Out of the sport for two years, Alysha Gjos thought she was done with figure skating for good. But as Gabriel Lee reports, Gjos has dominated the competition since returning to the ice for the Rams
A day before leaving for Waterloo, Ont. to compete in the Ontario University Athletics (OUA) figure skating finals, a few members of the Ryerson Rams figure skating team huddled around a small laptop. On the brightly lit screen, was Canadian figure skater Joannie Rochette, who was performing her inspiring skate shortly after her mother’s death at the 2010 Vancouver Winter Olympics. The outcome: a bronze medal.
While none of the Rams had to overcome something that tragic, Alysha Gjos, 20, had a few hurdles of her own to clear on her way to winning a gold medal at the OUA’s figure skating finals.
At the beginning of the season, Gjos had not skated competitively for more than two years. Her previous school, Fanshawe College, didn’t have a figure skating team. Gjos, now the reigning provincial champion, wasn’t even going to try out for the figure skating team until her friend Tori Prouse, who skates for the University of Toronto, convinced her to dust off her skates and give it one last shot.
“I thought about not coming back to the rink after the first couple practises because I didn’t have any of my jumps,” said Gjos. “Looking back at the season I kind of laugh. It’s hard to believe I’ve come from falling on some very basic skating moves to where I am now.”
It wasn’t until watching the first competition of the year, the Queen’s fall invitational, that she realized she could still compete at a competitive level. She placed fourth at the competition, the lowest she would finish all year.
“I was the first one to go, and I didn’t have the greatest skate,” said Gjos. “Then I saw all the other skaters go and I knew that if I could get back in shape I could beat all of them. That’s when I knew I could win OUA’s.”
Two months later, Gjos took the silver medal at the Winter Invitational held at the University of Toronto.
Just when Gjos was getting back into a steady routine, she was hit with a sinus infection. The cold affected both her sense of balance and timing on her jumps. Because of this, she had only had one healthy practise in the month before attending the OUA finals.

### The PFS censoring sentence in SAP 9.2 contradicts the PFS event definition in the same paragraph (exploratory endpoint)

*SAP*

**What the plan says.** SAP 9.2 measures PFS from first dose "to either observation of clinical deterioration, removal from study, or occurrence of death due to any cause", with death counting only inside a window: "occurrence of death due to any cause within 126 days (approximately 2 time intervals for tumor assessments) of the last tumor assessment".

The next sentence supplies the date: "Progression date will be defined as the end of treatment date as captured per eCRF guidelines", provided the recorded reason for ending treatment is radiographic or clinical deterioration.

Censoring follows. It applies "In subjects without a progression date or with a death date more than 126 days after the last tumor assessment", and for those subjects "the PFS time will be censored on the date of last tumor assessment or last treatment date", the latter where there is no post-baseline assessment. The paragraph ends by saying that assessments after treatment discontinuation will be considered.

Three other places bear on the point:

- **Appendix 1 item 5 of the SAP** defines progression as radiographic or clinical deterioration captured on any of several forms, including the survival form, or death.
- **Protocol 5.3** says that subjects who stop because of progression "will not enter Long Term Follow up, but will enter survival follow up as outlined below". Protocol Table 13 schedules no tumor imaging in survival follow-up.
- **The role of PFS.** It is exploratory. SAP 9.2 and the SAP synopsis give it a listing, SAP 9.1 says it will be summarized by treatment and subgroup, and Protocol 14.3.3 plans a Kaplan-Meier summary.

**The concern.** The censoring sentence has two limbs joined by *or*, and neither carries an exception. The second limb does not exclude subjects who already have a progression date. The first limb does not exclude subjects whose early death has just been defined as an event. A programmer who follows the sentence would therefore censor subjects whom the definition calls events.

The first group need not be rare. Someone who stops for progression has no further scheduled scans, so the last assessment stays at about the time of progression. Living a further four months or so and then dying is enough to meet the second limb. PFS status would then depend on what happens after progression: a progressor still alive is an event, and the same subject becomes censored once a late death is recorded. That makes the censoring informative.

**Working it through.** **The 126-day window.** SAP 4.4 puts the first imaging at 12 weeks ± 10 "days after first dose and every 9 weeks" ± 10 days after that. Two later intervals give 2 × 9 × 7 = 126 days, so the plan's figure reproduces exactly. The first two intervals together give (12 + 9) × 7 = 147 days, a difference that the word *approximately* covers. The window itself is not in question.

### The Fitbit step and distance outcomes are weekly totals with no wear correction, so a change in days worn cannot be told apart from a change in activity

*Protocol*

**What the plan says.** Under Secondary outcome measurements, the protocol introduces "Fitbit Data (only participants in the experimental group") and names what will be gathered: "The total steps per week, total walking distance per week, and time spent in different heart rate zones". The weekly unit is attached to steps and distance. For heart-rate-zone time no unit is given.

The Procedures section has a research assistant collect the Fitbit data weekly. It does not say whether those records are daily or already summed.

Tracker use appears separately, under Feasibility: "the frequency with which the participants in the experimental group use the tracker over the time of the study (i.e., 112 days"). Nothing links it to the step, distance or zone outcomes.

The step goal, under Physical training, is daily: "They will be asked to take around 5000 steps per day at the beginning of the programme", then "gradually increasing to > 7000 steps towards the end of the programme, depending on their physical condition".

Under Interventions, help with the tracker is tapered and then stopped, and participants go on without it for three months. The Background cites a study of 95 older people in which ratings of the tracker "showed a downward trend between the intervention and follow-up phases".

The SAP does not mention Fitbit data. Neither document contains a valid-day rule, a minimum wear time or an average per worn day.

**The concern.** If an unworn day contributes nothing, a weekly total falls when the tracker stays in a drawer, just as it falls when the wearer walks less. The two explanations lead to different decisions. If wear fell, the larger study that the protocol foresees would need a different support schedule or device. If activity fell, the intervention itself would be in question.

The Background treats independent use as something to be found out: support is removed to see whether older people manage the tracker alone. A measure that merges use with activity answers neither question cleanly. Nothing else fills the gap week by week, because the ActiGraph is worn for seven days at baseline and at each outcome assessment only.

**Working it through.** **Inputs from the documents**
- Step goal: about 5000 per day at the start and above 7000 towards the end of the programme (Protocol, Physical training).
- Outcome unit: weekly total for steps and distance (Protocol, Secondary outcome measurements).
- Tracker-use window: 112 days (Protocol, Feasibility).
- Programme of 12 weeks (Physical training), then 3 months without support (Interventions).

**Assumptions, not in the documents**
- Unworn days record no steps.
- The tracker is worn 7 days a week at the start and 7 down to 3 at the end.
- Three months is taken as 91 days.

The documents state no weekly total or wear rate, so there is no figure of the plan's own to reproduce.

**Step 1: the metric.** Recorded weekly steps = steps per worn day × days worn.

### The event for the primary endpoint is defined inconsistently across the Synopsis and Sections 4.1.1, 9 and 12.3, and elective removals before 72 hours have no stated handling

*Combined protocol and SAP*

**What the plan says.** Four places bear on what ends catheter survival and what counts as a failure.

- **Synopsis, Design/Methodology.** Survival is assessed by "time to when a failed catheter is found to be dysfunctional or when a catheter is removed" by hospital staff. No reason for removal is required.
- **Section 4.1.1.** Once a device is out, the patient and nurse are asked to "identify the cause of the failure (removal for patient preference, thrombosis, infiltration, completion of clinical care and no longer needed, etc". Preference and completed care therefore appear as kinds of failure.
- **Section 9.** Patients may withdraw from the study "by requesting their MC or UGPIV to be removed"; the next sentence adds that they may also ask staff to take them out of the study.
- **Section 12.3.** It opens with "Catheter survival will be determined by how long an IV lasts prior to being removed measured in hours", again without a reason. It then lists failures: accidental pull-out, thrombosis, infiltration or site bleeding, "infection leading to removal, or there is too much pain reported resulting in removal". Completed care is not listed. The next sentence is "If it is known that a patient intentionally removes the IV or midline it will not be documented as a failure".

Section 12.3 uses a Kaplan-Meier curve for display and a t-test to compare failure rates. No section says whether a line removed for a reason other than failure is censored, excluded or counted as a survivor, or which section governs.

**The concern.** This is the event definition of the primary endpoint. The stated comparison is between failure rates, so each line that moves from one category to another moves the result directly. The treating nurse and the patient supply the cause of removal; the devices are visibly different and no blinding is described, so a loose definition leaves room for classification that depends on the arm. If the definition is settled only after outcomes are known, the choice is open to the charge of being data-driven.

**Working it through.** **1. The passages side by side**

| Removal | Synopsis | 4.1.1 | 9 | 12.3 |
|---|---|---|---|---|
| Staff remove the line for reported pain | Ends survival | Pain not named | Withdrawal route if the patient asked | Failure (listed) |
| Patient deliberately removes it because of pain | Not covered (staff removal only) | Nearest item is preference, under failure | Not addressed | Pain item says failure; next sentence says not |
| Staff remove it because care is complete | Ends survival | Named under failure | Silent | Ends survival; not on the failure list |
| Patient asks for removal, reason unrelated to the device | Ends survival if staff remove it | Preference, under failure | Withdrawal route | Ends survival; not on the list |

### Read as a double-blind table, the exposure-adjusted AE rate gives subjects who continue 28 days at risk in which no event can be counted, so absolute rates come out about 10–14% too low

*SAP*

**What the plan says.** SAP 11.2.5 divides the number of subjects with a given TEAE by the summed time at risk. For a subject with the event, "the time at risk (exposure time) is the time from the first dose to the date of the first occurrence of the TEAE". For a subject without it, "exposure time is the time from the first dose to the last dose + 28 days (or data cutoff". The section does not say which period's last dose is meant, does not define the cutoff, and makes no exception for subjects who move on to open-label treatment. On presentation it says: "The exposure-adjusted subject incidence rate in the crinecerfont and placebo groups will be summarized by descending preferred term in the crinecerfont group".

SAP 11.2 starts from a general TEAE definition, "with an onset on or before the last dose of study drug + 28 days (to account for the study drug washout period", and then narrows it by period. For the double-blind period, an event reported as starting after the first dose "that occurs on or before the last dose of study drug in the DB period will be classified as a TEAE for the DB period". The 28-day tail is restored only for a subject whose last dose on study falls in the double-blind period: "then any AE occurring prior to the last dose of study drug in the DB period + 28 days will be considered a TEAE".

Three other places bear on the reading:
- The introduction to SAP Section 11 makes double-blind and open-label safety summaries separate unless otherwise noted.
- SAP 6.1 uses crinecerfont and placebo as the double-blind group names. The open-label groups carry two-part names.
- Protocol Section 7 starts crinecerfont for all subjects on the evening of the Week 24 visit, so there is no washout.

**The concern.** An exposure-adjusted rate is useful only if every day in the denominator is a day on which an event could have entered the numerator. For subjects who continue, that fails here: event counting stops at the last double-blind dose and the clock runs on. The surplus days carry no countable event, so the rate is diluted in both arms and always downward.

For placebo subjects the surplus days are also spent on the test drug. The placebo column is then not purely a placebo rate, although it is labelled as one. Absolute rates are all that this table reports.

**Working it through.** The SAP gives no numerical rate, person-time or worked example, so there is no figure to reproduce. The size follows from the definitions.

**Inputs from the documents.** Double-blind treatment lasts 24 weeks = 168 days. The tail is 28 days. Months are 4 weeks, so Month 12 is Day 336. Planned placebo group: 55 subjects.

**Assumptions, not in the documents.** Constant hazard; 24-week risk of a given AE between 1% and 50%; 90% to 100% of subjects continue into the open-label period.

Her illness was a big reason she wanted to use Rochette’s skate as a motivational tool for herself and the rest of the team. There were a lot of high expectations from her coach and her teammates to do well at the finals.
“I was afraid I wouldn’t be able to perform … [but] I really enjoy working under pressure,” said Gjos.
Her first-place performance continued her incredible streak of winning a provincial title every year of her post-secondary career, even if it wasn’t in figure skating.
At Fanshawe College, she won national honours with their cross-country running team.
Gjos credits her mental toughness to competing in individual sports all her life.
“Horseback riding, skating and running have all been on my own,” she said. “That’s the funny thing a lot of people have asked me about the pressure of participating in individual sports but I haven’t really done team sports.”
Head coach Janean Bruhn has referred to the last three seasons of Ryerson skating as a rebuilding process since they haven’t had many strong individual skaters. In order to do well at competitions, you need individuals to accumulate points to win as a team she says.
Gjos is extremely pleased with the progress the team made this year, considering the team consists of mostly of athletes who are brand new to figure skating or have taken considerable time off from figure skating such as herself.
Ryerson won four medals at the finals enroute to finishing sixth out of eight teams. It was difficult for the Rams to place in the top three as a team because they didn’t have enough skaters to compete in the synchronized portion, a dance routine that requires 16 athletes.
She hopes the prospect of skating at Maple Leaf Gardens coupled with their success this year will attract more skaters to Ryerson.
“I think the lack of attention of attention to the skating program is saddening,” she said.
“I’m hoping because we have our own arena next year, not only us but the hockey team will get more support from the student body.”
Photo by: Joan-Marie Gjos